© 2022 Human Rights Watch

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Some Groups Uniquely Impacted By Attacks

Girls and women were reportedly targeted because of their gender in attacks on education in at least ten countries. Female students and teachers or their education facilities were targeted in an attempt to prevent them from receiving an education in certain contexts, including Afghanistan and Pakistan.

Students with disabilities; lesbian, gay, bisexual, and transgender (LGBT) students; and students from Indigenous and ethnic minority communities faced greater vulnerabilities and were uniquely impacted by attacks on education.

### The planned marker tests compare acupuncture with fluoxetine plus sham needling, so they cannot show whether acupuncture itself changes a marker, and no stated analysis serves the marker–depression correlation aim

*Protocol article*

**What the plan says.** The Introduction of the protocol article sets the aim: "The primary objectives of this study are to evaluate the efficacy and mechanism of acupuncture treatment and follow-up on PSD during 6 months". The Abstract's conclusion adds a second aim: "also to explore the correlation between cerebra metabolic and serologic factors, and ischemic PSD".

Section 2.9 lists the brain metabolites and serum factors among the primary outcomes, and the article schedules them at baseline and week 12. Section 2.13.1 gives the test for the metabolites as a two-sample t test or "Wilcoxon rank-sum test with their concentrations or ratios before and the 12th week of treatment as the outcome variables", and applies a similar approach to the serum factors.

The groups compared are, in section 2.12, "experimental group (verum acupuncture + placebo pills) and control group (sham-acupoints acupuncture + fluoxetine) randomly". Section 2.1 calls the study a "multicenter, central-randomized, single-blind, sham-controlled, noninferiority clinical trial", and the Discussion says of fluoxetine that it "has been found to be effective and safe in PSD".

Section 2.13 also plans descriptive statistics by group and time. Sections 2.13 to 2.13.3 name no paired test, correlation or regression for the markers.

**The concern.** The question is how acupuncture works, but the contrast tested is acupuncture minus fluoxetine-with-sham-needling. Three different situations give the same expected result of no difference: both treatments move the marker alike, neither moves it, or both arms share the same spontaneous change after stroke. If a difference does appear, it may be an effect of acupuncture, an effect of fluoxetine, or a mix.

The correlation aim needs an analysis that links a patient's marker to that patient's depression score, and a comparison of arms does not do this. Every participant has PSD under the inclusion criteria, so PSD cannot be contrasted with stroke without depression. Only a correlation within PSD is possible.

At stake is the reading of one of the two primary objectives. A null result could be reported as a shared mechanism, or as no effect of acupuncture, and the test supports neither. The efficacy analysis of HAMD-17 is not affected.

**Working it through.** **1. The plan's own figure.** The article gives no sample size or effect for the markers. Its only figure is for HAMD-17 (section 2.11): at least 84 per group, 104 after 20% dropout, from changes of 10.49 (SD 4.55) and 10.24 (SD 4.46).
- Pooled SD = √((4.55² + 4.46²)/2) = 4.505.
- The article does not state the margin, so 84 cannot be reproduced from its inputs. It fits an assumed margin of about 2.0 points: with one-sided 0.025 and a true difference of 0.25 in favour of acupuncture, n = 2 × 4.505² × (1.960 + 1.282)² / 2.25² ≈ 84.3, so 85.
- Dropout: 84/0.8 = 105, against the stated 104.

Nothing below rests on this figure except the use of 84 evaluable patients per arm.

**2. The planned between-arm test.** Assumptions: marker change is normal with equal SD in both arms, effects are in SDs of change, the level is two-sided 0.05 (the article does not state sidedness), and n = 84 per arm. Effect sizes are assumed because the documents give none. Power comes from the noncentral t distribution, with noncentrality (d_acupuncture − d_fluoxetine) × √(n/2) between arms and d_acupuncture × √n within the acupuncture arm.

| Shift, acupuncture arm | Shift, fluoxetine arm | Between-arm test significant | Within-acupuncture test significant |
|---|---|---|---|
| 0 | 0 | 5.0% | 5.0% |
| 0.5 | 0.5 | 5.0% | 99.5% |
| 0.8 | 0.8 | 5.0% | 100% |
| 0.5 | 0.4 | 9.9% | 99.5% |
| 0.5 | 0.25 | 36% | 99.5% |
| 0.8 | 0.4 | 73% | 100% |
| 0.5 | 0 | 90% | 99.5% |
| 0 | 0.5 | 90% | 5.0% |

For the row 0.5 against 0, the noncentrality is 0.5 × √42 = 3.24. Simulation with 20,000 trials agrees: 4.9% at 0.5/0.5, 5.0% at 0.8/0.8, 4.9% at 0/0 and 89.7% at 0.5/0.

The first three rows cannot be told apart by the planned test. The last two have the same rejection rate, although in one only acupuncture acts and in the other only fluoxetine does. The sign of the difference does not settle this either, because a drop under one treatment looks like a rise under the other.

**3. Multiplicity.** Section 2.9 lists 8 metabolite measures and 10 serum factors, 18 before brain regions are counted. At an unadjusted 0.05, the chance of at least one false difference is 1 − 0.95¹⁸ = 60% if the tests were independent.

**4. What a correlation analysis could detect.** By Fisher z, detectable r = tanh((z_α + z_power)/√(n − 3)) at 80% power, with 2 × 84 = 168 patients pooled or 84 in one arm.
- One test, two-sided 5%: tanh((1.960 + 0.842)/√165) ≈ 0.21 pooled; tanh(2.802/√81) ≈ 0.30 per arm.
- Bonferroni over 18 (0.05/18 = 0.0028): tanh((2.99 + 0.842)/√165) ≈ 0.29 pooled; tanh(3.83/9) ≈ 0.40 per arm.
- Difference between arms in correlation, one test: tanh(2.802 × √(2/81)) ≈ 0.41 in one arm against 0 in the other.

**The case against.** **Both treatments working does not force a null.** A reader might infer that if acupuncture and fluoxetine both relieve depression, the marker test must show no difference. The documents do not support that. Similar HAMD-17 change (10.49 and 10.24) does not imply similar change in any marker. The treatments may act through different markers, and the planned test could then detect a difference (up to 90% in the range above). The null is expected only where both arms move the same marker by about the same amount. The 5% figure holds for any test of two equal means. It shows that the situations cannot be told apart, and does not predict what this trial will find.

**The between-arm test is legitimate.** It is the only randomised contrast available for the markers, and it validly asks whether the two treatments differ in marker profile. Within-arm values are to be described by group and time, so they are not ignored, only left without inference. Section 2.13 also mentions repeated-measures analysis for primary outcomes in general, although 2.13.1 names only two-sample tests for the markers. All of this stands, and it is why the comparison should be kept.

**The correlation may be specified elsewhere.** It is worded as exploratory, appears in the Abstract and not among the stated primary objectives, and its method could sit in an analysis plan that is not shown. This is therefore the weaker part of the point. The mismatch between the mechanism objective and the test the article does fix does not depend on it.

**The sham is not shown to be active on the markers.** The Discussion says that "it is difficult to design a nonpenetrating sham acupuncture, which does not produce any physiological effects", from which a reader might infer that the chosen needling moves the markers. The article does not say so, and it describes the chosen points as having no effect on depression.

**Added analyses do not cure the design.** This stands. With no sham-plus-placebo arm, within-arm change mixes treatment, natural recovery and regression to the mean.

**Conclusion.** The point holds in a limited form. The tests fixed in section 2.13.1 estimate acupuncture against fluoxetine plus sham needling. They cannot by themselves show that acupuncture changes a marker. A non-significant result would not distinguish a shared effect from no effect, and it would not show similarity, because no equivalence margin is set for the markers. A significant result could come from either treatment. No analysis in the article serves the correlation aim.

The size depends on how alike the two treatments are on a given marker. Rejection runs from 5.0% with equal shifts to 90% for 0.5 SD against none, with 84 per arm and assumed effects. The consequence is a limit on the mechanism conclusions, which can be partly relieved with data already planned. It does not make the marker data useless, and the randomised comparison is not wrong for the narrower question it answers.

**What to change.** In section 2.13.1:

In October 2022, a Hazara girl cries as she reaches the bench she was sitting on during an attack on an education center in Kabul, Afghanistan.

© Ebrahim Noroozi, AP

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Increasing Use of Explosives

Explosive weapons were used in around one-third of all reported attacks on education in 2022 and 2023. Attacks included airstrikes, rockets, and artillery shelling, as well as the use of improvised explosive devices and landmines, in countries such as Colombia, Myanmar, Palestine, Sudan, Syria, Ukraine, and Yemen.

After an explosion hit his school in Northeast Syria, Hussain (in first grade at the time) was left with severe visual impairment. Out of school for several years, Hussain was able to begin learning again in 2022.

© 2022 Muhannad Khaled / Save the Children

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Hope and Progress